Data ethics

This article is part of a series of articles on data ethics. Read more.

Need to know

  • Artificial Intelligence (AI) is a game changing technology and has an undeniable impact on ethics, as it introduces a non-human actor to decision making processes
  • This has a complex impact on marketing due to the nuances of creativity, persuasion and AI
  • Valid concerns around possible negative or unintended impacts of AI and marketing should be explored sooner rather than later
  • AI is underpinning more and more marketing activity, contributing many little nudges and moments that influence the world around us in not insignificant ways i.e. what we watch, read, eat, listen to, buy and how and what we learn about the world
  • There are three useful questions we should ask ourselves for ethical decision making in relation to AI and marketing: 1. Agency – who is responsible? 2. Intent – what did they want to do? 3. Outcomes: what actually happened?
  • There are four common concerns or challenges marketers face regarding AI ethics, each discussed in detail below: Unfair advantage, unconscious bias, unintended consequences, unethical usage
  • Addressing these issues matters because we can have a lot of insidious and potentially unethical targeting and optimisation decisions happening without us even realising. From systems that accidentally target vulnerable individuals (such as with gambling) to marketing which is simply sub-optimal because of a problem in the underlying data
  • There are some key principles that can minimise risks. Humans and machines should work together but ultimately, humans should act as the supermanager – in control of the system
  • Having a diversity of data, teams and thought will ensure a range of voices are in the room, who aren’t all drinking the same Kool-Aid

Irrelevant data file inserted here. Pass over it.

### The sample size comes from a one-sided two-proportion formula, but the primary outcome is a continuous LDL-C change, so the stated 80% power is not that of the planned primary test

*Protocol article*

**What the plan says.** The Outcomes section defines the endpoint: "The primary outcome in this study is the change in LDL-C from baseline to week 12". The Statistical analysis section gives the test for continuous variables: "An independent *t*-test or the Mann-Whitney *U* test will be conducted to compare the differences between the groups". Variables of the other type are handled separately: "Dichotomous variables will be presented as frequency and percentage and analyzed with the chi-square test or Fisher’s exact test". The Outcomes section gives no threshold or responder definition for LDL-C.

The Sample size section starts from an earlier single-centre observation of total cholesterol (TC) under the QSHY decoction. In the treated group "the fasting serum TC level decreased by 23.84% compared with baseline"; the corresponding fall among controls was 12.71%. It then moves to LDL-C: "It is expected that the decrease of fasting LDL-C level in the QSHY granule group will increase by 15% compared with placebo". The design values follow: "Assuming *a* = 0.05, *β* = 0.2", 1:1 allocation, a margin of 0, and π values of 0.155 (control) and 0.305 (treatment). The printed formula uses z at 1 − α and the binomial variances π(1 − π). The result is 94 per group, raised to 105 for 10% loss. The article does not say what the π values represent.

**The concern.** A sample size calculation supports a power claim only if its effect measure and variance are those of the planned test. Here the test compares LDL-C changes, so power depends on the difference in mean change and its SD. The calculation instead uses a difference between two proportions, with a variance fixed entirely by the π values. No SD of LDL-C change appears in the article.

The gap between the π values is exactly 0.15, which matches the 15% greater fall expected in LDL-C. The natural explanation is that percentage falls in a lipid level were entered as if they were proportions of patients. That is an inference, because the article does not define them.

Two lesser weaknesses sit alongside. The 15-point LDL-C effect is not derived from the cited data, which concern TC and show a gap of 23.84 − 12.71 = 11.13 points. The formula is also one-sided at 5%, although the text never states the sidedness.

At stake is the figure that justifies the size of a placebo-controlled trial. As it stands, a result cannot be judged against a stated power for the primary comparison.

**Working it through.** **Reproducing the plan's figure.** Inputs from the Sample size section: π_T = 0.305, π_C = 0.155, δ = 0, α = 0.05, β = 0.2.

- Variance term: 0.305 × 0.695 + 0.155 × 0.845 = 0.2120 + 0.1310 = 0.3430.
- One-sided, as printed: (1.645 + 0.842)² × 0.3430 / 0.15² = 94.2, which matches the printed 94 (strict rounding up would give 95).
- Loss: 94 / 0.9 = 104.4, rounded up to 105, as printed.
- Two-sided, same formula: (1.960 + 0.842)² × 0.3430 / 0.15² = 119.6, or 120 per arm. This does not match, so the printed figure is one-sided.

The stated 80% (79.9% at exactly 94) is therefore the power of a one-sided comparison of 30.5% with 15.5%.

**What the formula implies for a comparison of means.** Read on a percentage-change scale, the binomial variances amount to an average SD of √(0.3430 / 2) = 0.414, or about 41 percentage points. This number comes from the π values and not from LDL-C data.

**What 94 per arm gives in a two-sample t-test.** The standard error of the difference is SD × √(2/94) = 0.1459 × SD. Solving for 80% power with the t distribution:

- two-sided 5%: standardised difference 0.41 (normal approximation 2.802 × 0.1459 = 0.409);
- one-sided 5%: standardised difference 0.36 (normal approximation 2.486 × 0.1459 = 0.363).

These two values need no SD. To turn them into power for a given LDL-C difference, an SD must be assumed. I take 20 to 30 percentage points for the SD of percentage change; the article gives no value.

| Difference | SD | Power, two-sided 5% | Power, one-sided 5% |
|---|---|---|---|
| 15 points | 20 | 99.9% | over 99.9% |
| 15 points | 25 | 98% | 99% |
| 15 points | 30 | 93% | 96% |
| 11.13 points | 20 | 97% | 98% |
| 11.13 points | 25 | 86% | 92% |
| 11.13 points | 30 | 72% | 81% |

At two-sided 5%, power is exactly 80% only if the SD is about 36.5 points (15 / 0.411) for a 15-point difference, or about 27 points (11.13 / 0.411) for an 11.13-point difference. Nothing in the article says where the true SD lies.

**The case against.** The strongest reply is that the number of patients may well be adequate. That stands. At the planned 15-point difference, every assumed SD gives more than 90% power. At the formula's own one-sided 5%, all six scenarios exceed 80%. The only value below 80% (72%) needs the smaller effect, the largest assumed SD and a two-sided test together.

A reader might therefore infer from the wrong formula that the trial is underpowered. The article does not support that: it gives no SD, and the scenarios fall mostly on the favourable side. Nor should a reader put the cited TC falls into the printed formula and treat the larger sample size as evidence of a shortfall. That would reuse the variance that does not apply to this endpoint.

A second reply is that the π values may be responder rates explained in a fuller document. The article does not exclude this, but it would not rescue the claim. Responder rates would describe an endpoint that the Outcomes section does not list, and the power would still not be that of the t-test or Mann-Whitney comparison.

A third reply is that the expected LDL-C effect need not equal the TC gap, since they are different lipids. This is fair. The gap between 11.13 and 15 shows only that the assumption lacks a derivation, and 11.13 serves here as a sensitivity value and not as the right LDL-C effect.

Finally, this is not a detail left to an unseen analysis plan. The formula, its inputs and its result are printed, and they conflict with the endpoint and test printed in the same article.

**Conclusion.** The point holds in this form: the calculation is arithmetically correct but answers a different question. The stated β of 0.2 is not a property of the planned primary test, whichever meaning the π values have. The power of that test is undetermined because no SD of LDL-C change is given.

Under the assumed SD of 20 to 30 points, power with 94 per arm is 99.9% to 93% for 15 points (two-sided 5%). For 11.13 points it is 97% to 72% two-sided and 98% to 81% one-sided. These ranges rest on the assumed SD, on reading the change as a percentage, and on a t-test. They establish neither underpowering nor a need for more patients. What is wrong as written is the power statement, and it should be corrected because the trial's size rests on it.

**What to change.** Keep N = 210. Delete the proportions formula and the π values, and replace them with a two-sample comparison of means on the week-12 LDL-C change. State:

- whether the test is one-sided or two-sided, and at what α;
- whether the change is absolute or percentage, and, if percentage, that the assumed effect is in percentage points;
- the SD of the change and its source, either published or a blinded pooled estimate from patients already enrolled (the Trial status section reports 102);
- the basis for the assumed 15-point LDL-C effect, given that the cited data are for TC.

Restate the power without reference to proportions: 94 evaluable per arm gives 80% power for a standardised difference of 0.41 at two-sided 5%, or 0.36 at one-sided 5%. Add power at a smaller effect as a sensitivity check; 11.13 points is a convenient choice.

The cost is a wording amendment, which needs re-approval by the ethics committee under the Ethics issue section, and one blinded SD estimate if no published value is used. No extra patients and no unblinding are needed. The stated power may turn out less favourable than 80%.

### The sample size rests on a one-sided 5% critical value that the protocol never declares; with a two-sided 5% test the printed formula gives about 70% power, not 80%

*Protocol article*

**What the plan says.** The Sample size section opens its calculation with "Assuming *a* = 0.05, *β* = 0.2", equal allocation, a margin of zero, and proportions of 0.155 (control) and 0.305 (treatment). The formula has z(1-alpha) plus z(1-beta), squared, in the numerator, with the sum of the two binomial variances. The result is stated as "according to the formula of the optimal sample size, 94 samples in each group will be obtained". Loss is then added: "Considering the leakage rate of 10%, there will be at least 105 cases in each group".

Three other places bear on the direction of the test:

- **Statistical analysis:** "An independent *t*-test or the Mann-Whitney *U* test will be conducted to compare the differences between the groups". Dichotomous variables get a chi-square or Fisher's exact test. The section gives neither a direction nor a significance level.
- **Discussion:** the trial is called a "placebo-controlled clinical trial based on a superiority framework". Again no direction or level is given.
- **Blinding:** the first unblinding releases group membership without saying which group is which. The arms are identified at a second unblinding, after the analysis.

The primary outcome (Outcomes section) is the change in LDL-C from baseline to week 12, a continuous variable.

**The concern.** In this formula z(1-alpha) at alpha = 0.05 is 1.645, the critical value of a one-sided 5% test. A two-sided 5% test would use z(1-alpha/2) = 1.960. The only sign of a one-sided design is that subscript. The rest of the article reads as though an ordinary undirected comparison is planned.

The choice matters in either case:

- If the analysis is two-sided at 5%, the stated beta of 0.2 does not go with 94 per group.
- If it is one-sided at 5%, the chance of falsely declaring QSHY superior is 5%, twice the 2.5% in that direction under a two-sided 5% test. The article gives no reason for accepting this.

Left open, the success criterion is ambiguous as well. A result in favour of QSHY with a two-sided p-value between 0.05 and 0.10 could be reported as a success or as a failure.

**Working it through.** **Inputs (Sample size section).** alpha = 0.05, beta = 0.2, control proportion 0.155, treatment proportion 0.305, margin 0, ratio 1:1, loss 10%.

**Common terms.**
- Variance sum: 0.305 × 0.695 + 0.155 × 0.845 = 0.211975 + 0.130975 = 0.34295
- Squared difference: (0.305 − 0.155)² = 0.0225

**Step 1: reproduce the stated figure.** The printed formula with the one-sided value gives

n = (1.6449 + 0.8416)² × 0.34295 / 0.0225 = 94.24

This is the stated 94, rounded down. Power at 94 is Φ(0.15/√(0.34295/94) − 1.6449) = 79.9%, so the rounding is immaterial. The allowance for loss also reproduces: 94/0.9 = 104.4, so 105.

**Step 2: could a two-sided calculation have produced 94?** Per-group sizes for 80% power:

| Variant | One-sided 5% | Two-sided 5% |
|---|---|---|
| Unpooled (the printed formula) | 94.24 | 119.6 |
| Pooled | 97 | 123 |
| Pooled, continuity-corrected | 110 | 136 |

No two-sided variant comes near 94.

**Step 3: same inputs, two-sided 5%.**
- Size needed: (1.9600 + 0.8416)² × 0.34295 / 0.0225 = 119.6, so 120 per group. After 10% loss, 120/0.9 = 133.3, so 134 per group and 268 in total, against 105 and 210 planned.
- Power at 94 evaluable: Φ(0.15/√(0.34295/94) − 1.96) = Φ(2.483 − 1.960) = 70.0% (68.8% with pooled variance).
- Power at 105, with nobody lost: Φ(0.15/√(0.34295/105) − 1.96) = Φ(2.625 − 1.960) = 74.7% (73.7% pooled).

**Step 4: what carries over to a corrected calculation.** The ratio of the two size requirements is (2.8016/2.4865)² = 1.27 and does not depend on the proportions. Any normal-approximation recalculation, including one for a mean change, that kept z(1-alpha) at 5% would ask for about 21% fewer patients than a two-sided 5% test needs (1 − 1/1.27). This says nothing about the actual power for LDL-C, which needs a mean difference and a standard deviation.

• Building in safeguards and a ‘killswitch’ is something AI developers and marketeers should be conscious of. It involves a ‘pre-mortem’ exercise, wherein you imagine all the ways it could go catastrophically wrong, and plan to guard against
  • Engage design ethicists and algorithm design experts – every company should have a clear point of view on appropriate use of data, machine learning, targeting and dynamic creative in their working practices
  • As AI advances, we must properly examine who has agency so that we can apportion credit or blame. If an AI breaks the rules, who is at fault? The original developer? The user of the tool? Or the AI itself? The legal status of non-human entities is complex but must be addressed
  • If creativity is being done by a machine it can move from persuasion to manipulation and so creativity becomes cynical. This raises the question: if marketing represents one of the major creative outputs we see in culture, what does it mean for humanity if an increasing proportion of it is generated by machine?
  • If we become mere caretakers for machines that dictate what we watch, what we buy, what we listen to; the music we hear, write the plots for the TV that we watch. What then?
  • It’s time to take algorithm design and design ethics seriously. Each company should have a clear point of view on appropriate use of data, machine learning, targeting and dynamic creative in their working practices. This is sensible business practice that minimises potential fall-out, but is also the right thing to do.

Marketing is rife with difficult ethical decisions